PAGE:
Two weeks before the launch of the putters they had a press conference set up to explain Kronos Golf. Kronos Golf’s creative director Eric Williams came out with me to help explain some of the concepts we are trying to express visually through photographs and videos among other visual mediums. After the press conference Asahi Golf had me tour about a dozen shops throughout Japan. This was really fun getting to know the shop managers and owners. I was emotionally moved by how passionate and knowledge these guys are about golf. I have never met so many seemingly ordinary shop owners that have so much knowledge about golf clubs. And the thing that impressed me above that was their attitude. They don’t have a know-it-all attitude. They are hungry for more knowledge and I think it is that kind of culture that has allowed them to get all the coolest golf gear in the world.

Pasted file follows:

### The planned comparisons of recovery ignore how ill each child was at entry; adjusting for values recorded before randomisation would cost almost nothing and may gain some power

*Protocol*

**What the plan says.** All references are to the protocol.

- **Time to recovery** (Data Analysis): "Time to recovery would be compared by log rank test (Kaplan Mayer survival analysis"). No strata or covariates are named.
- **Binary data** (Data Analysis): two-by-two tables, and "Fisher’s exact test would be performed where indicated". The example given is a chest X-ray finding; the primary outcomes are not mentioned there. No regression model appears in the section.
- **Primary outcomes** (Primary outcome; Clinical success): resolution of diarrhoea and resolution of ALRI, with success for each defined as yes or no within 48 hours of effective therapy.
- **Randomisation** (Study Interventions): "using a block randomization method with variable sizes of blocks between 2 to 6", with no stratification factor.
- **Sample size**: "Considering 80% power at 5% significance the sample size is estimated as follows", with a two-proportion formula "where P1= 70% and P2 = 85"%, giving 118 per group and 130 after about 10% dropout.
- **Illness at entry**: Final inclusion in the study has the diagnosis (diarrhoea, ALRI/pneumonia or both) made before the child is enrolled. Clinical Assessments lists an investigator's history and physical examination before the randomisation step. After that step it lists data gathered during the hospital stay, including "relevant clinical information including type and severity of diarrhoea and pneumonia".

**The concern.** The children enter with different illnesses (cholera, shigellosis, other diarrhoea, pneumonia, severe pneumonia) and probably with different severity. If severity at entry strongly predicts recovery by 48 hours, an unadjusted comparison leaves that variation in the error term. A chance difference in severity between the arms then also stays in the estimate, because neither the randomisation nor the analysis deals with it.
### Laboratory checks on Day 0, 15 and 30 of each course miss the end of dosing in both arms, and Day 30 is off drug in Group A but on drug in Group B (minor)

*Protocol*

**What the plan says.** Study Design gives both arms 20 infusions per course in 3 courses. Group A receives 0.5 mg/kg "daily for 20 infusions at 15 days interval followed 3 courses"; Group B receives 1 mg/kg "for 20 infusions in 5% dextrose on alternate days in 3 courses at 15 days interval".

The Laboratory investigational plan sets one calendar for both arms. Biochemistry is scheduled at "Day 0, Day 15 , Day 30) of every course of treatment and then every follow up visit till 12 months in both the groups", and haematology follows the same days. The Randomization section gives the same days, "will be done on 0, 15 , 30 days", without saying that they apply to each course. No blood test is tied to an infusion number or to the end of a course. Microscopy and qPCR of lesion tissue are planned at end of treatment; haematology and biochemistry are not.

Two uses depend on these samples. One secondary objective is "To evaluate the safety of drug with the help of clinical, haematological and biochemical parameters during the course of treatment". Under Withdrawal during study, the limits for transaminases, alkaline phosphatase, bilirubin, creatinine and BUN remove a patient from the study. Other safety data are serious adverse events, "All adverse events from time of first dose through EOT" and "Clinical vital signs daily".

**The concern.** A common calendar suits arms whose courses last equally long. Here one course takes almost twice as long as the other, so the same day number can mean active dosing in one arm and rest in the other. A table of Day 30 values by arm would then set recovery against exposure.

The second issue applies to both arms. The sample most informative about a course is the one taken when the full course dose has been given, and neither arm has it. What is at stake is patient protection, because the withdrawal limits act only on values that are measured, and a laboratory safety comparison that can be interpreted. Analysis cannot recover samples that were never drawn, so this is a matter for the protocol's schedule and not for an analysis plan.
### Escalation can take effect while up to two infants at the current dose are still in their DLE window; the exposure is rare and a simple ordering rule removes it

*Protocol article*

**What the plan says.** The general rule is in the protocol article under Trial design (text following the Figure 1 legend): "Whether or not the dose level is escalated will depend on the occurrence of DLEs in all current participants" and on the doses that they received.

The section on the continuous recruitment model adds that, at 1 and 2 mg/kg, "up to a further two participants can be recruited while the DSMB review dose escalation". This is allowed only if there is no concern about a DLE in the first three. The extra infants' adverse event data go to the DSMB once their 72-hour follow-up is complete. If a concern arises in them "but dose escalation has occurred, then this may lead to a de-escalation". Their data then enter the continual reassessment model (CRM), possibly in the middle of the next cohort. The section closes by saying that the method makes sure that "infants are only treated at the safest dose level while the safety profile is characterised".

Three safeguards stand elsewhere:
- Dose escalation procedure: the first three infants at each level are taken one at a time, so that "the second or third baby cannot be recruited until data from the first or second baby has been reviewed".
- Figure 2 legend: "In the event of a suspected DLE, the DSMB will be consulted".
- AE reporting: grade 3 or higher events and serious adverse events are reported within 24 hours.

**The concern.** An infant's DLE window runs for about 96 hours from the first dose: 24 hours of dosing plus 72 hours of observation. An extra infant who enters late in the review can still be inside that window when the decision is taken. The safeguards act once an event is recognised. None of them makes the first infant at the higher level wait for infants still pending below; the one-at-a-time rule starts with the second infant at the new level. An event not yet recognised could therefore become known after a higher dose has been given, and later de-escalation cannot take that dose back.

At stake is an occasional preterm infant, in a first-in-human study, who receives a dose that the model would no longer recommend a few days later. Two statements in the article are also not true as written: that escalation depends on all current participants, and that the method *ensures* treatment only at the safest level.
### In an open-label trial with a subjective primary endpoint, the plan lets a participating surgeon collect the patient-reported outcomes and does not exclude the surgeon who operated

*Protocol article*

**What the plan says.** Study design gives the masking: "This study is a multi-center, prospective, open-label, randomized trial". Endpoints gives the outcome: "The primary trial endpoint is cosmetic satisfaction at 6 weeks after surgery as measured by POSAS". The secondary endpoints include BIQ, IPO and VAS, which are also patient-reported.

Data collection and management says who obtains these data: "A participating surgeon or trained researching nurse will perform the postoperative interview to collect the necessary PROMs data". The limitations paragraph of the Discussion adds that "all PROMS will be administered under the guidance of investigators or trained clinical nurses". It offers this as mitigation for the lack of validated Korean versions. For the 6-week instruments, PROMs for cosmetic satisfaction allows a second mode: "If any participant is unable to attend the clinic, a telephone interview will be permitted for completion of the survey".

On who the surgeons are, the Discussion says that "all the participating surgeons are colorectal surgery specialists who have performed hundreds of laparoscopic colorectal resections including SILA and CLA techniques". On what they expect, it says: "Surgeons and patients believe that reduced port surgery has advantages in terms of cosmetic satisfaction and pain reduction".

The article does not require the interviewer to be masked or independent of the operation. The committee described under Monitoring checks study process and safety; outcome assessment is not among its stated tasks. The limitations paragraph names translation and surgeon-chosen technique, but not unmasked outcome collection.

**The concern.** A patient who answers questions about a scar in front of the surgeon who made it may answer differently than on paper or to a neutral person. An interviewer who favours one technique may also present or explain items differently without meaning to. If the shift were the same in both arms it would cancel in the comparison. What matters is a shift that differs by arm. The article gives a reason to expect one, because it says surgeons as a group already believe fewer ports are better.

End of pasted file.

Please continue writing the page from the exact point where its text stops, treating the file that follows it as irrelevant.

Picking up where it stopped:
Another thing I found interesting is that I almost never got to give a sales pitch. Most shop owners looked at the putter and just said they would carry them right away. At first I was a little turned off by this, but then I listened to what they had to say. They are no fools, they know how to judge craftsmanship. After living there for 3.5 years, I feel I have a little bit of a feel for the culture and I was still very impressed. I am going to take a stab at why I think they are so incredibly knowledgeable about these types of things. I think it is ingrained in their culture to appreciate and value craftsmanship. The Japanese still value art. You can find hand-made pottery in department stores that are meant for daily use. They also value folk art. Art that is coming from the people. Local art! Sorry I went off on a tangent there, but I really think that is one factor that adds to this huge knowledge base.